The U.S. trade deficit unexpectedly widened in September as exports hit a five-month low, suggesting slowing global demand could undercut economic growth in the final three months of the year.
The Commerce Department said on Tuesday the trade gap increased 7.6 percent to $43.03 billion. August's trade deficit was revised to $39.99 billion from a previously reported $40.11 billion shortfall.
Economists polled by Reuters had forecast the deficit narrowing slightly to $40.00 billion. When adjusted for inflation, the trade deficit increased to $50.76 billion from $48.22 billion.
September's shortfall in the overall trade balance is bigger than the $38.1 billion deficit that the government had assumed in its advance gross domestic product (GDP) estimate for the third quarter published last week.
This suggests the 3.5 percent annual growth pace it estimated will probably be trimmed when the government publishes its revisions later this month. Trade was reported to have contributed 1.32 percentage points to GDP growth.
Exports in September fell 1.5 percent to $195.59 billion, the lowest since April, a sign that weakening demand in key markets such as China and the euro zone was starting to weigh.
Exports are likely to weaken further after a survey of U.S. manufacturers published on Monday showed a decline in a gauge of export order growth.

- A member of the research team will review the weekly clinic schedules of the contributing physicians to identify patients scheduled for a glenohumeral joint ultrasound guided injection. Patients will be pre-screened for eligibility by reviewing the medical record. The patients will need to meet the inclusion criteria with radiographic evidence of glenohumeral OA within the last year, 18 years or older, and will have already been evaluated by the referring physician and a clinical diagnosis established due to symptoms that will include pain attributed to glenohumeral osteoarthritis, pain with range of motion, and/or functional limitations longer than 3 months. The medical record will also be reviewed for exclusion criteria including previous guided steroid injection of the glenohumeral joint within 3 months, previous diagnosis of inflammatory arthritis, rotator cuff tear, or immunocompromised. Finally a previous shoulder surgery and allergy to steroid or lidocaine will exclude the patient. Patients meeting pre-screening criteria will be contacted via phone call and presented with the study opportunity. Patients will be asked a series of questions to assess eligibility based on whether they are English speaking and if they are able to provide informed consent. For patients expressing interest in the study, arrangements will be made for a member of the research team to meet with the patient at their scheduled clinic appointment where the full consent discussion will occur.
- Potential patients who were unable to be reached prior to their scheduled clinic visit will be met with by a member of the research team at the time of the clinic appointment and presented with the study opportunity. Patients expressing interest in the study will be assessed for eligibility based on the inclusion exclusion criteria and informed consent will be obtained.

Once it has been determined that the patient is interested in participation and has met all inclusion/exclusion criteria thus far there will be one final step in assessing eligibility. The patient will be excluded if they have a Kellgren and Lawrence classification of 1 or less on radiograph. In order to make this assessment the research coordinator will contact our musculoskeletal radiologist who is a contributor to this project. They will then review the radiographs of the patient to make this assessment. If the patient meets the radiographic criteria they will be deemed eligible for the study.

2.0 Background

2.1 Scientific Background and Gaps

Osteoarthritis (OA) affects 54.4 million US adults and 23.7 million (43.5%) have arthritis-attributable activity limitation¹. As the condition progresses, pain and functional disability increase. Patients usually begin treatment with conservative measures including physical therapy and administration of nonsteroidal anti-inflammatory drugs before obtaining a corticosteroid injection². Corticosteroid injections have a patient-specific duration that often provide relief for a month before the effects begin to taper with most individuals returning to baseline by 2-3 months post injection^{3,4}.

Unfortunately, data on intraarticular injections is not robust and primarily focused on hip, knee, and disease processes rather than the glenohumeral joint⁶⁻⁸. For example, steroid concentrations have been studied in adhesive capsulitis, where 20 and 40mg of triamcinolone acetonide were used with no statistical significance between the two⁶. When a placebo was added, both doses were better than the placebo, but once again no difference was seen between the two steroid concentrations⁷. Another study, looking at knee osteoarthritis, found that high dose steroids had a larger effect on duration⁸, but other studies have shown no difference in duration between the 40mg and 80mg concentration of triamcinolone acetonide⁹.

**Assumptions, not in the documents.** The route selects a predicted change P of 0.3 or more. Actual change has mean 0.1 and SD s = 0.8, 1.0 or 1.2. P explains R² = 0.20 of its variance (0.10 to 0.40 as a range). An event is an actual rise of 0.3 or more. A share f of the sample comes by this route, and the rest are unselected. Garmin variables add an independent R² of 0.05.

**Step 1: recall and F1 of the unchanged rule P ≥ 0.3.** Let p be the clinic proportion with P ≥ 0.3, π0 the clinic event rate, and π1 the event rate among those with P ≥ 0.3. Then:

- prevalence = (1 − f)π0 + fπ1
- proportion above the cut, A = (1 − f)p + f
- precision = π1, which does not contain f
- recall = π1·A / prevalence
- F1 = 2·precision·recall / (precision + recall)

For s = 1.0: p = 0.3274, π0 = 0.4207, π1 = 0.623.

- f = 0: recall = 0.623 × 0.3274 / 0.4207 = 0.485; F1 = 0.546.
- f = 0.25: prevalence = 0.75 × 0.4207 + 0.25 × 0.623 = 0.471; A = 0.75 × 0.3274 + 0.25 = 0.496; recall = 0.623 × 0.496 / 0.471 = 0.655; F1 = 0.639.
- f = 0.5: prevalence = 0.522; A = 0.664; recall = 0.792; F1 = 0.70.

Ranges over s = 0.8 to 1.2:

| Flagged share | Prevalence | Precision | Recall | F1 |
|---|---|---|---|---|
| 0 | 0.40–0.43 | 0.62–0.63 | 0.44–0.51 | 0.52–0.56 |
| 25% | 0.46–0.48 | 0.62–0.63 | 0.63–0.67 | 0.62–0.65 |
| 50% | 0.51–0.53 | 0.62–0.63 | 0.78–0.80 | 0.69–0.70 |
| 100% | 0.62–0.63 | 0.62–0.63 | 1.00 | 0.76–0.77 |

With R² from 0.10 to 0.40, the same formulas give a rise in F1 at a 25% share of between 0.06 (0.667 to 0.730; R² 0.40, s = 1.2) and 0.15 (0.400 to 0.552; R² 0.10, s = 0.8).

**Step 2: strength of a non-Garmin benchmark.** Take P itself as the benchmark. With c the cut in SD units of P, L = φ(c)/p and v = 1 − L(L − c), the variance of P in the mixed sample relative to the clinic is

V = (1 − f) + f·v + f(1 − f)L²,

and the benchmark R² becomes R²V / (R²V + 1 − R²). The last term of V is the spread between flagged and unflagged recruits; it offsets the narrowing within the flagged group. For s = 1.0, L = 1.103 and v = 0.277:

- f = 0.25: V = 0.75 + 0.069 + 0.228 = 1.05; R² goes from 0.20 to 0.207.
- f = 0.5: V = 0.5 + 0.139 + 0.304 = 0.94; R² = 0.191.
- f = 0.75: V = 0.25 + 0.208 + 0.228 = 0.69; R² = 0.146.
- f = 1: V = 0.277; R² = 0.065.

Apart from slowing global demand, export growth is seen crimped by a strong dollar, which has so far this year strengthened by about 4 percent against the currencies of the country's main trading partners.
The decline in exports in September was broad-based, with the exception of food and beverages, which rose. Exports to the European Union fell 6.5 percent in September, while those to China slipped 3.2 percent. Exports to Japan tumbled 14.7 percent. There were also declines in exports to Mexico and Brazil.
Overall imports were unchanged in September as petroleum imports hit their lowest level since November 2009. A domestic energy boom has seen the United States reduce its dependence on foreign oil, helping to temper the trade deficit.
Consumer goods imports, however, were the highest on record, as were non-petroleum imports. Imports from China also hit an all-time high, leaving the politically sensitive trade gap at $35.6 billion, the highest on record. Imports from Canada were the highest since July 2008.